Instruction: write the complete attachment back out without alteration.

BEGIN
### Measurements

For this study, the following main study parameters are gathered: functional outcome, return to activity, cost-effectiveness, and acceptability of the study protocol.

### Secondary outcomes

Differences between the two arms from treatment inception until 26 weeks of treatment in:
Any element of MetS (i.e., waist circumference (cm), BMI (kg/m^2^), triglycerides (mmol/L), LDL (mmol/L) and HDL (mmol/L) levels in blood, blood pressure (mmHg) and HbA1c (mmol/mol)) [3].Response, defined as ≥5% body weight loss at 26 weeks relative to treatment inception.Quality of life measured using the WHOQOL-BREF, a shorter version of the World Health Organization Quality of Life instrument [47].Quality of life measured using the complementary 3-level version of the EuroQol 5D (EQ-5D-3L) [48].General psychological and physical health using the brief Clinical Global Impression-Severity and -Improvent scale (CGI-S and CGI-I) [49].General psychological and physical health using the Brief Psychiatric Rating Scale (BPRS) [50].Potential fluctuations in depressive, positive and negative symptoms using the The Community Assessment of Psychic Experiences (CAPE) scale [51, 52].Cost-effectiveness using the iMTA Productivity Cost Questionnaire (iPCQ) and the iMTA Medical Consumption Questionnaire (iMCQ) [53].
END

### Measurements

For this study, the following main study parameters are gathered: functional outcome, return to activity, cost-effectiveness, and acceptability of the study protocol.

### Secondary outcomes

Differences between the two arms from treatment inception until 26 weeks of treatment in:
Any element of MetS (i.e., waist circumference (cm), BMI (kg/m^2^), triglycerides (mmol/L), LDL (mmol/L) and HDL (mmol/L) levels in blood, blood pressure (mmHg) and HbA1c (mmol/mol)) [3].Response, defined as ≥5% body weight loss at 26 weeks relative to treatment inception.Quality of life measured using the WHOQOL-BREF, a shorter version of the World Health Organization Quality of Life instrument [47].Quality of life measured using the complementary 3-level version of the EuroQol 5D (EQ-5D-3L) [48].General psychological and physical health using the brief Clinical Global Impression-Severity and -Improvent scale (CGI-S and CGI-I) [49].General psychological and physical health using the Brief Psychiatric Rating Scale (BPRS) [50].Potential fluctuations in depressive, positive and negative symptoms using the The Community Assessment of Psychic Experiences (CAPE) scale [51, 52].Cost-effectiveness using the iMTA Productivity Cost Questionnaire (iPCQ) and the iMTA Medical Consumption Questionnaire (iMCQ) [53].